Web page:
- a thin, coarse mortar poured into various narrow cavities, as masonry joints or rock fissures, to fill them and consolidate the adjoining objects into a solid mass.
- a coat of plaster for finishing a ceiling or interior wall.
- Usually grouts. lees; grounds.
- coarse meal or porridge.
- to fill or consolidate with grout.
- to use as grout.
Origin of grout
Dictionary.com Unabridged Based on the Random House Unabridged Dictionary, © Random House, Inc. 2018
Examples from the Web for grouts
The Grouts, however, were eager to go early and get it over with.
The grouts of coffee will in a few seconds fall to the bottom of the cups.Soyer's Culinary Campaign
Only they did not say "before folks" now; the Grouts never said "before folks" now—they said, "In the presence of guests."
- mainly British sediment or grounds, as from making coffee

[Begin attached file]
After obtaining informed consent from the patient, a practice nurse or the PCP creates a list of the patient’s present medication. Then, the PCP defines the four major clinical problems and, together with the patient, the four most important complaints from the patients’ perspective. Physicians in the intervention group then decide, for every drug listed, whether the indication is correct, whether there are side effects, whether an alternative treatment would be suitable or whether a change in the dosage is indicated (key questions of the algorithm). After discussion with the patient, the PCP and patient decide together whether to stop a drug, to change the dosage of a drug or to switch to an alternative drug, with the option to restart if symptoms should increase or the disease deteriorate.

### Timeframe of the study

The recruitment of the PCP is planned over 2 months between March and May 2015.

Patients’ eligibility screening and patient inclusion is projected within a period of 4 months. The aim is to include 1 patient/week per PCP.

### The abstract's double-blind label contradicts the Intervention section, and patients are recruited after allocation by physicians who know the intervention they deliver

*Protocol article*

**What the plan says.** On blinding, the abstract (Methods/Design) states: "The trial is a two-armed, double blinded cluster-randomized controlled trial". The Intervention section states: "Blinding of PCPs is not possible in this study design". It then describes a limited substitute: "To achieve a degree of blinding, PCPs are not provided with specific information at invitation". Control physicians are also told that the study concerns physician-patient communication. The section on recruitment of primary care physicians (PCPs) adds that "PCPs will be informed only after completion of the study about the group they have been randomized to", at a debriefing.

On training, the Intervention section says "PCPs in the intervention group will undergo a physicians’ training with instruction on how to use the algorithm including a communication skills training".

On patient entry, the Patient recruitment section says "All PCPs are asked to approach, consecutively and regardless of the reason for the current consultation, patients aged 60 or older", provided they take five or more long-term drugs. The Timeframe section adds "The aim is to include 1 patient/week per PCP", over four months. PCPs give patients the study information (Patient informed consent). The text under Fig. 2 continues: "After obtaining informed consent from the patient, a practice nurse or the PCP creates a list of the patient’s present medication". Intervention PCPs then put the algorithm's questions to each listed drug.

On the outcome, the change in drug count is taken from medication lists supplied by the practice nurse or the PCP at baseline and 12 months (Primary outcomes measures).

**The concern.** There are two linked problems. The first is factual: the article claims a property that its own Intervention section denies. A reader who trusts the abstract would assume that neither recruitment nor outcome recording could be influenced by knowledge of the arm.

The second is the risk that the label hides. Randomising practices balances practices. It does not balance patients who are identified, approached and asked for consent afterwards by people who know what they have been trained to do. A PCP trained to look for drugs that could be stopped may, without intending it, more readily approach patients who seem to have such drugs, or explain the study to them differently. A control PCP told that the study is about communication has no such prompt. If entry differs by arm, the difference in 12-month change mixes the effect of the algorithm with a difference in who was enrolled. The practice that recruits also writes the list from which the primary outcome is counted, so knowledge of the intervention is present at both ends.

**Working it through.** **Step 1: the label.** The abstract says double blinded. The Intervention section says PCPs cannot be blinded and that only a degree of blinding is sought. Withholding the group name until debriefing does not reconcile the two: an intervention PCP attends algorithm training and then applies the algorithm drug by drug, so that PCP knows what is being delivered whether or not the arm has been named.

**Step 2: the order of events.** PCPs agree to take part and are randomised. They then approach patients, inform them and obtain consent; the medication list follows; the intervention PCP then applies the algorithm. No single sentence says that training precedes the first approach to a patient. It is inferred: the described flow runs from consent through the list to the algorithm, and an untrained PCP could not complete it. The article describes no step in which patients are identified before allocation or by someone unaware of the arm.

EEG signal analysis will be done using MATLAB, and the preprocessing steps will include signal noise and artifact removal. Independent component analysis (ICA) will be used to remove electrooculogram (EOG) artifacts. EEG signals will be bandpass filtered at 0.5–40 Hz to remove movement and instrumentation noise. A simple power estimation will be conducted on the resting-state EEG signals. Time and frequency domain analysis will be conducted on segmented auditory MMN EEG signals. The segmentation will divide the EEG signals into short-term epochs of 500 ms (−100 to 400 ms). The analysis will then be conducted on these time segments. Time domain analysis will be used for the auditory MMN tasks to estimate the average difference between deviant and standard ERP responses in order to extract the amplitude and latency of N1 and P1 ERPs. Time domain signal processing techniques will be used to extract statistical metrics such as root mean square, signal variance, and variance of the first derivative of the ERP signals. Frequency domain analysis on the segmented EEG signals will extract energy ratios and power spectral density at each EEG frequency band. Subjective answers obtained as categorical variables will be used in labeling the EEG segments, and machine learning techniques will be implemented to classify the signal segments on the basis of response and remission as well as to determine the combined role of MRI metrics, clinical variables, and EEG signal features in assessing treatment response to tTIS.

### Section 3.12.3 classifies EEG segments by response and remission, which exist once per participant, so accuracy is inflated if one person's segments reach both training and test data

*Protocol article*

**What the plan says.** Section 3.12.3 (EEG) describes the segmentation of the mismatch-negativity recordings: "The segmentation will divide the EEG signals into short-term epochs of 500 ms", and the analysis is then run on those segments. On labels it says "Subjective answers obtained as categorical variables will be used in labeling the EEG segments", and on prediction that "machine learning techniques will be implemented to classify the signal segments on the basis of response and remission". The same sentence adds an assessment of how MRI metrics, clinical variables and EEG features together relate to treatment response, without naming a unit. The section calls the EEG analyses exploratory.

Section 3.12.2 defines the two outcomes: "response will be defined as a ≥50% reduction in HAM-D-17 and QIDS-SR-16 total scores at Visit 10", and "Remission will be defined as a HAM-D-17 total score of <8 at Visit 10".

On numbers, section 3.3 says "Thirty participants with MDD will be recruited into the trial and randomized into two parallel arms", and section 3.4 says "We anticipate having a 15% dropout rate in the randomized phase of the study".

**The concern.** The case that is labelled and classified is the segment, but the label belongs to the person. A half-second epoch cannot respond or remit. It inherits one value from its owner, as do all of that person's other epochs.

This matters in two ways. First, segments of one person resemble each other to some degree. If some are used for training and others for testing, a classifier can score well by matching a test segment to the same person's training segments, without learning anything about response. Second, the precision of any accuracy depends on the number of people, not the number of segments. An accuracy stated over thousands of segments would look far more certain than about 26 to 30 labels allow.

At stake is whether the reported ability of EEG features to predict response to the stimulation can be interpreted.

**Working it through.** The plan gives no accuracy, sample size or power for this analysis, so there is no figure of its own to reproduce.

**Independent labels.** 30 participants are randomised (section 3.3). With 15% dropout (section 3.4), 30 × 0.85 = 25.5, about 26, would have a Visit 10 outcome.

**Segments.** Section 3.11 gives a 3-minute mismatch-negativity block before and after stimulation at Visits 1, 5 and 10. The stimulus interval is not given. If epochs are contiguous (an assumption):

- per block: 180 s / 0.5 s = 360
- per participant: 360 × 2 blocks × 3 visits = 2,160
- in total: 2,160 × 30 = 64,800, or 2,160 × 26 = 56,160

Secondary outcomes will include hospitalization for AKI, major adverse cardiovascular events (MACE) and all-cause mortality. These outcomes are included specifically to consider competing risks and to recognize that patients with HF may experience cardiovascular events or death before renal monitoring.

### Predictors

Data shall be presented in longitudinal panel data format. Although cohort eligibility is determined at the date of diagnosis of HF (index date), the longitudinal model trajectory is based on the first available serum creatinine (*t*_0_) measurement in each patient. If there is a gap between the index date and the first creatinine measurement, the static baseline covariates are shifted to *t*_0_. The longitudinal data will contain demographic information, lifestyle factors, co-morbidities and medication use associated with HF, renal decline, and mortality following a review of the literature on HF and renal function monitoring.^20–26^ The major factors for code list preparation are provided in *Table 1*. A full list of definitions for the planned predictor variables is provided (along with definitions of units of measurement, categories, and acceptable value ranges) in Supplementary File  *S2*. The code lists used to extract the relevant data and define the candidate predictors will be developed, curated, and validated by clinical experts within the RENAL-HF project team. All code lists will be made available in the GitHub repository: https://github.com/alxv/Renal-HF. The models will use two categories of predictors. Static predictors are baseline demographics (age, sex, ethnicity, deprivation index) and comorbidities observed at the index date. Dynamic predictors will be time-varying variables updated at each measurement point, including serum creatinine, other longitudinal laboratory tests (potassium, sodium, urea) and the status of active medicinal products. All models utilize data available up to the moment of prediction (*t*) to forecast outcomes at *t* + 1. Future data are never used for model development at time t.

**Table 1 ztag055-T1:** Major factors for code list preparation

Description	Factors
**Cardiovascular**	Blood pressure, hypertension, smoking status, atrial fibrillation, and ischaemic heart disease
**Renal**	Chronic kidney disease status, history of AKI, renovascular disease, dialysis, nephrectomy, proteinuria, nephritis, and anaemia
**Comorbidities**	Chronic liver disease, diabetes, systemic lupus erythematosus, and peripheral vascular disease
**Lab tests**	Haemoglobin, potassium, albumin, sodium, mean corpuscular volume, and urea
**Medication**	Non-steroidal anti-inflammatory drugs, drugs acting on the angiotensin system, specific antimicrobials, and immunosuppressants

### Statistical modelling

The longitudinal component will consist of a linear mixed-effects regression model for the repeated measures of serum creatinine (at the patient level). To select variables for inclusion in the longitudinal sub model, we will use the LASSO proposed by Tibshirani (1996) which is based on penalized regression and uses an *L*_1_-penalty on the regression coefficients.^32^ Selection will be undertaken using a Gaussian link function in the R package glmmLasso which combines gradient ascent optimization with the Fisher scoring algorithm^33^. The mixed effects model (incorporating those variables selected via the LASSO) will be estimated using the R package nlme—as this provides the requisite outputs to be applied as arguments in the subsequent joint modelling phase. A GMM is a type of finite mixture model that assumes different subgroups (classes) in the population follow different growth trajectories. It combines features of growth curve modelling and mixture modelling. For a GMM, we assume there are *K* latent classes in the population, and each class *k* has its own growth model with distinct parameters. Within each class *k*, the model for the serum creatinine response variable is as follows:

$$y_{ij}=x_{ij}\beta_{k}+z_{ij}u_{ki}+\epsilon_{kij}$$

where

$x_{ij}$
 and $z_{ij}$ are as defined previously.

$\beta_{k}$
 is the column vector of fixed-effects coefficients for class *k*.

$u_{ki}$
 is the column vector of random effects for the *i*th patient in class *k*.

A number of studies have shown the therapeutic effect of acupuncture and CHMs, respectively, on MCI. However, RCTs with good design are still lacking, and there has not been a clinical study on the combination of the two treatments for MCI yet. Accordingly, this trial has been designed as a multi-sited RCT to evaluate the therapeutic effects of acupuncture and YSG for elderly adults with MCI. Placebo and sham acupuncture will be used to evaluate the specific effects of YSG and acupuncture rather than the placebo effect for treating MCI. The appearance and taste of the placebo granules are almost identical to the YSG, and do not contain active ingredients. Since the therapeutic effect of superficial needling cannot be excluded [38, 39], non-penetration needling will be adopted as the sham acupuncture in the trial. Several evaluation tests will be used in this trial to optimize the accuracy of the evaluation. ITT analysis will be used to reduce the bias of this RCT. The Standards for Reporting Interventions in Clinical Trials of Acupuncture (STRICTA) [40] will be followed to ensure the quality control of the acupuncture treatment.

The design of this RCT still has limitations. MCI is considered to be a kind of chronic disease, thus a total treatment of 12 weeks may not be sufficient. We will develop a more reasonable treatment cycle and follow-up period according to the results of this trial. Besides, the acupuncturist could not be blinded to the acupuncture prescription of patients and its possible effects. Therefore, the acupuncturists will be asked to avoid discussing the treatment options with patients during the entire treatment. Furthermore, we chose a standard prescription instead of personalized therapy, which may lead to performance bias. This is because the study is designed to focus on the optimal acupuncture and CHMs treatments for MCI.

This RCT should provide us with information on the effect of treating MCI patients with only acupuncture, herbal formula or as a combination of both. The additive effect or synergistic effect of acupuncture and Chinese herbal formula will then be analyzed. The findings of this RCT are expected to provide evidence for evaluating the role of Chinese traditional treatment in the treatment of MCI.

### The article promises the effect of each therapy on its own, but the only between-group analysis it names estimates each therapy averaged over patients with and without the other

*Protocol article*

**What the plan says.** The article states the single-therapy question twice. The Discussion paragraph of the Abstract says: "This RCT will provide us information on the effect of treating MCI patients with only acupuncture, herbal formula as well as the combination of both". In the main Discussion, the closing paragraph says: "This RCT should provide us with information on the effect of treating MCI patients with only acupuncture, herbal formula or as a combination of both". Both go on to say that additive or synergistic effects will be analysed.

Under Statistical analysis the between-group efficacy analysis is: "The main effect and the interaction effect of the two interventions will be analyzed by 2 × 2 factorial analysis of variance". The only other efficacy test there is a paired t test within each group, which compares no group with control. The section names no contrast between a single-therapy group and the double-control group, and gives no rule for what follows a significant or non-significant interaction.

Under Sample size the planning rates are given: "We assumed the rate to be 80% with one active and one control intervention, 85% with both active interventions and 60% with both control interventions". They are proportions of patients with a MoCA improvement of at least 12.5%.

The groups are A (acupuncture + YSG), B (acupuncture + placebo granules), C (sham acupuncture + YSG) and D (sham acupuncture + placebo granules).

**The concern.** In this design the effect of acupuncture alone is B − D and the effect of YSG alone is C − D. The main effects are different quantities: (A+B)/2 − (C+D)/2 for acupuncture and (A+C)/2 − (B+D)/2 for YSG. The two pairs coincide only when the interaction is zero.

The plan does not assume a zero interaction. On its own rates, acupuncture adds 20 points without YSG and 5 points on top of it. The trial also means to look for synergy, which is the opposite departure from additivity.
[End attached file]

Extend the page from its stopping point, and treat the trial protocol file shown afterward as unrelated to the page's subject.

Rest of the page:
- a variant of groats
- a thin mortar for filling joints between tiles, masonry, etc
- a fine plaster used as a finishing coat
- coarse meal or porridge
- (tr) to fill (joints) or finish (walls, etc) with grout
Old English grūt; related to Old Frisian grēt sand, Middle High German grūz, Middle Dutch grūte coarse meal; see grit, groats
Collins English Dictionary - Complete & Unabridged 2012 Digital Edition © William Collins Sons & Co. Ltd. 1979, 1986 © HarperCollins Publishers 1998, 2000, 2003, 2005, 2006, 2007, 2009, 2012
Word Origin and History for grouts
1580s, "thin, fluid mortar," originally "coarse porridge," perhaps from Old English gruta (plural) "coarse meal," related to Old English grytta (see grits). As a verb from 1838. Related: grouted; grouting.
Online Etymology Dictionary, © 2010 Douglas Harper